Proposal on Troubles prosecutions ‘difficult’ for families - Kenny
Taoiseach says debate must take into account possibility of developments in forensic science
Stephen Gault, whose father Samuel was killed in the 1987 IRA Poppy Day bombing in Enniskillen, Co Fermanagh. File Photograph: Paul Faith/PA Wire
Taoiseach Enda Kenny said today a proposal by Northern Ireland’s attorney general to end prosecutions in Troubles-related cases would be hard for families to accept.
John Larkin QC, the chief legal adviser to the Stormont Executive, said he also favoured ruling out further inquests and other state investigations into the crimes committed during the 30-year conflict, insisting a line should be drawn on offences perpetrated before the signing of the Belfast agreement in 1988.
Speaking in the Dáil today, Mr Kenny said he respected the AG’s view but warned that it would be hard for victims and their families to accept.
“The question of the past is difficult, because it is dealing with victims in on all sides of the atrocities,” Mr Kenny said.
“I don’t think it would be helpful of me to comment on the personal submission made by the Attorney General in Northern Ireland, who is in statutory office, and I have to respect his views in this context.
“I think it would be difficult for families on either side of the dark time in Northern Ireland if you were to follow, for instance, that advice and put in place what the Attorney General recommended.”
Mr Kenny said the debate surrounding the AG’s views must take into account the possibility of developments in forensic science.
“If you were to find subsequently incontrovertible DNA evidence of the involvement of person or persons in the killing on either side,” he said.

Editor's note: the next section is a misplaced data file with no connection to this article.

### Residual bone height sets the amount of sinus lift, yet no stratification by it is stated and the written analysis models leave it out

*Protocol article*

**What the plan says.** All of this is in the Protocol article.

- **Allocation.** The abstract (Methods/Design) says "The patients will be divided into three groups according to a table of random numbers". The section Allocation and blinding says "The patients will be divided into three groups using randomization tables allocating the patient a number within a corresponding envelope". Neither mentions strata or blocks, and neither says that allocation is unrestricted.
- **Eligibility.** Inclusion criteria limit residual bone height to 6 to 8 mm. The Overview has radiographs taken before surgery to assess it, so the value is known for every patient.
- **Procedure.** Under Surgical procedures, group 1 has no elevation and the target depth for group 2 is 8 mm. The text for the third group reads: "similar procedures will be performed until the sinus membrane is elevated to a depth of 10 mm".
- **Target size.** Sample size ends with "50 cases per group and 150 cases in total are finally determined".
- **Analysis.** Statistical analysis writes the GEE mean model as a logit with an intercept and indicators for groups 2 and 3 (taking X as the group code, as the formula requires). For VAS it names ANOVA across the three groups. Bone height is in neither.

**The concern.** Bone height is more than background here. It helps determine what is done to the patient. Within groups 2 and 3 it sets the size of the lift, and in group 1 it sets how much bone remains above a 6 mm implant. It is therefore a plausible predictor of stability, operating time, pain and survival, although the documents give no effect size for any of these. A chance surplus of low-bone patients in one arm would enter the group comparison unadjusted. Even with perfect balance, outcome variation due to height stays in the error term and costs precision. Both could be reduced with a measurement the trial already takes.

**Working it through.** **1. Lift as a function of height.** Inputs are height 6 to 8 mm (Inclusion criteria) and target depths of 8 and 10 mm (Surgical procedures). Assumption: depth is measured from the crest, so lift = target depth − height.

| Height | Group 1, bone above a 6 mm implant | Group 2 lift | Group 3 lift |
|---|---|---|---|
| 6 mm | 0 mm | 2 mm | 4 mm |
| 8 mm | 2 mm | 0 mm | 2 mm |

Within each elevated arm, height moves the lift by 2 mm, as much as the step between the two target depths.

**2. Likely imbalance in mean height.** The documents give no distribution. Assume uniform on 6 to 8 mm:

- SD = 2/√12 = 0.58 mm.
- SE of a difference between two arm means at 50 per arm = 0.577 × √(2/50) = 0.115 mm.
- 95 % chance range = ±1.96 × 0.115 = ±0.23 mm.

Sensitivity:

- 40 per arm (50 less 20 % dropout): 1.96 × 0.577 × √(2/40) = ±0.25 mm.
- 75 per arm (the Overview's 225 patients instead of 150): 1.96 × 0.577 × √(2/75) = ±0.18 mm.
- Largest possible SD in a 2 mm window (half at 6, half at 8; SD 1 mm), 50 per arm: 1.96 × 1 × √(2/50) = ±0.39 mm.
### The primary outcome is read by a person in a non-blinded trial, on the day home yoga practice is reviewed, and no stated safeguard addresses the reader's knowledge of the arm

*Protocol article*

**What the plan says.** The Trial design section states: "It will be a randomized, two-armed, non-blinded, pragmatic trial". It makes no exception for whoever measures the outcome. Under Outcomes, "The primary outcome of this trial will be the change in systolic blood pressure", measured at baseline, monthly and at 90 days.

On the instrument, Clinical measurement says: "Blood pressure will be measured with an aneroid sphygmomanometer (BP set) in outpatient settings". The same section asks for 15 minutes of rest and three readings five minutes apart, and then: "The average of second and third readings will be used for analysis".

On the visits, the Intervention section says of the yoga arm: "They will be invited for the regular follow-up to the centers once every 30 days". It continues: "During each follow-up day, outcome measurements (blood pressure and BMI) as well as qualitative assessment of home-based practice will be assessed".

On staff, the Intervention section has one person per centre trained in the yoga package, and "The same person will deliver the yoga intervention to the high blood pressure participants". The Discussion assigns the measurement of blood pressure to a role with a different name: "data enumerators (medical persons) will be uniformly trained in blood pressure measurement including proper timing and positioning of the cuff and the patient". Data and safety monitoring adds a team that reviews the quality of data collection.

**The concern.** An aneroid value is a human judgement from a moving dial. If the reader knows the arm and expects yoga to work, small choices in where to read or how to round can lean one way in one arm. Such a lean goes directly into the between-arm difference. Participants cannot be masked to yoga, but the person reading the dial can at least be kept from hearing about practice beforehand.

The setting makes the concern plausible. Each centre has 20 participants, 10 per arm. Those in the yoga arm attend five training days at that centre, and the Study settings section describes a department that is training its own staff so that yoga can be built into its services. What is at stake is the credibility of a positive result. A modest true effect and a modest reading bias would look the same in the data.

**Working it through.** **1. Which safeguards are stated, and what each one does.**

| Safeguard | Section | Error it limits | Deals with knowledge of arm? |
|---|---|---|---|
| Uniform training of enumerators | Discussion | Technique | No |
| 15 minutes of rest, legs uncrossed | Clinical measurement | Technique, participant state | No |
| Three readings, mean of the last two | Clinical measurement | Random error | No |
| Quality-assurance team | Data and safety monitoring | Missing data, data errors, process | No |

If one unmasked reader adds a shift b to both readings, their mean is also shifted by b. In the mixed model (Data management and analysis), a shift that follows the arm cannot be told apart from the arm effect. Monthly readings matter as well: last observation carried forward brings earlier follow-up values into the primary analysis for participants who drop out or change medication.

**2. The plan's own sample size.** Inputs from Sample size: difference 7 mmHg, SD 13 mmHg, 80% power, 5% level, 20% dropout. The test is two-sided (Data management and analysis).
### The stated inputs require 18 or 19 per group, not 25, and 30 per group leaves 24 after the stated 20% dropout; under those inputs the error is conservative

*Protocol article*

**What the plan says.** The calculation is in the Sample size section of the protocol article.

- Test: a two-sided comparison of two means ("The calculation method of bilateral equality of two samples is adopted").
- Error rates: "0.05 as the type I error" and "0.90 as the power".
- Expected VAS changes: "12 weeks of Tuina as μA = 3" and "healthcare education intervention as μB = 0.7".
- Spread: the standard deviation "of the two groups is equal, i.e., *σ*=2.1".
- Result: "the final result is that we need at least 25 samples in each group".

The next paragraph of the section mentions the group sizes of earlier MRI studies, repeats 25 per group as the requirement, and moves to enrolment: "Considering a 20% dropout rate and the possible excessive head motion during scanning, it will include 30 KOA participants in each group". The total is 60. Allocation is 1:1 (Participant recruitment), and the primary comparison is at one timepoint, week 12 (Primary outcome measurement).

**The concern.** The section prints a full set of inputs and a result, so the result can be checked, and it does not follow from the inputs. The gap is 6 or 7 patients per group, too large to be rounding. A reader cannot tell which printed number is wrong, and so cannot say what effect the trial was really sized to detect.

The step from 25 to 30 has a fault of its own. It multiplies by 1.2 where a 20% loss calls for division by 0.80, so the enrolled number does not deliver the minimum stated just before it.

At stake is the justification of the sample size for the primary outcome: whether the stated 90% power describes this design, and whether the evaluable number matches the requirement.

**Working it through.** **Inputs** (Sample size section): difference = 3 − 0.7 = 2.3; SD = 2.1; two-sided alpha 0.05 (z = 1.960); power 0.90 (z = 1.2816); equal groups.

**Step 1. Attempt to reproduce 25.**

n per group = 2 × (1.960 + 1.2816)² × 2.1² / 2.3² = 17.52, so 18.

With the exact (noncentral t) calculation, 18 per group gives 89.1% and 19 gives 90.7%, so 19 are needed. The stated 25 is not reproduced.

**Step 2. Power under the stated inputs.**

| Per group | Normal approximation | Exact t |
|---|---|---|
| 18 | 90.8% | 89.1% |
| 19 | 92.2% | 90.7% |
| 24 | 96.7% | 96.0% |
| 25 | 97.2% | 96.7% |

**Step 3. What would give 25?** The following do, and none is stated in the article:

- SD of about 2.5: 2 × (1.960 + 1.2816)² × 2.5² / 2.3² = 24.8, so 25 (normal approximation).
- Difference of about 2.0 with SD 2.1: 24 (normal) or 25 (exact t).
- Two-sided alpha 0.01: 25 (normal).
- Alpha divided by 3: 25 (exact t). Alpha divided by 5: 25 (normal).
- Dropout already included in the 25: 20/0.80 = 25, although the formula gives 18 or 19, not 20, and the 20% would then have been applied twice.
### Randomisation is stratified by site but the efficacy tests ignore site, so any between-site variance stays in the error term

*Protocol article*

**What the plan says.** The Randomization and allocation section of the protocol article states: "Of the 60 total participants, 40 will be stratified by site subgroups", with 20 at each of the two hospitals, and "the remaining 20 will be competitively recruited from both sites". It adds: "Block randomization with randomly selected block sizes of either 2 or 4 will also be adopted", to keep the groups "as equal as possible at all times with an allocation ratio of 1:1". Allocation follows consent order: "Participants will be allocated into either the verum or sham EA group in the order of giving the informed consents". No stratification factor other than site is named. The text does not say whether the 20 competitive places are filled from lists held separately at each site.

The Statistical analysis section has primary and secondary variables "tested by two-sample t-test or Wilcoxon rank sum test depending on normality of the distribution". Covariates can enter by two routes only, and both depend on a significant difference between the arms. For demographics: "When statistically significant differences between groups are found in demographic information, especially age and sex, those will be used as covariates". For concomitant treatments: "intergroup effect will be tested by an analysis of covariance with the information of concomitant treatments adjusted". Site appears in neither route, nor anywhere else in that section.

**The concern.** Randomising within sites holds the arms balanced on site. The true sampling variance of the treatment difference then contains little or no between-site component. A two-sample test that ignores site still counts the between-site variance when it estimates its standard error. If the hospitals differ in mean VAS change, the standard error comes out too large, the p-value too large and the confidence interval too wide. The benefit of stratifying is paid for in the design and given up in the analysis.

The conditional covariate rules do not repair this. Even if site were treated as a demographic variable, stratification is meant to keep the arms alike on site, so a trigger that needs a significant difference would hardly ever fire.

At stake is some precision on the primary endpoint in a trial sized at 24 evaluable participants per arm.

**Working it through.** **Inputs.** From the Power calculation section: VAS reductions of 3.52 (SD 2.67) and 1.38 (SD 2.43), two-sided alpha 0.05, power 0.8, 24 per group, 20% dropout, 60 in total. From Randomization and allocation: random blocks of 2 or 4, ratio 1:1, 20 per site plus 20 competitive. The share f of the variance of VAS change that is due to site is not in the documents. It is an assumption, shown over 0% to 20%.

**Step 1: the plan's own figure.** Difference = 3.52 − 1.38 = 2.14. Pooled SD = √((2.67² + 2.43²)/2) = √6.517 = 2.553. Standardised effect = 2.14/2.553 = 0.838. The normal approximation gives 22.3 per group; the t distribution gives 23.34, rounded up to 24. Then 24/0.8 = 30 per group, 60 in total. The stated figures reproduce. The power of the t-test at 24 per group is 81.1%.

“Families want closure, but there’s always that yearning to find out what happened, who gave the instructions, why was this done?”
Earlier, Tánaiste and Minister for Foreign Affairs Eamon Gilmore said the needs of the victims and their families had to be the priority in dealing with historic cases.
“I think, when you are talking about what happened in the past, I think our first priority has got to be the victims and their families,” he said.
“There is already an agreed way for dealing with pre-‘98 cases. I have not yet heard a convincing argument for changing that.
“I think the wider issue for dealing with the past, I think we have to do that in the context of Haass (talks) and I think that is the place where this needs to be discussed, where we get an overall framework for dealing with issues of the past but one which puts the victims and their families and those who are traumatised - and there were many of them - at the centre of what needs to be done.”
Mr Gilmore also said he accepted the practical difficulties in pursuing historic cases.
Minister for Social Protection Joan Burton said the proposal would be “closely examined” by the Department of Foreign Affairs but that any decision would have to take the views of those who were affected by violence during the troubles into account.
“I haven’t had an opportunity to actually examine the speech in detail,” she told RTÉ’s Morning Ireland.
“My expectation is that this will be examined in great detail by the Department of Foreign Affairs (and) by the Minister for Foreign Affairs.
“Certainly, in any discussion of this, the interests and the responsibilities that we have to the families of victims and to those who died and who were injured will have to also be a very, very, important part of the discussion.”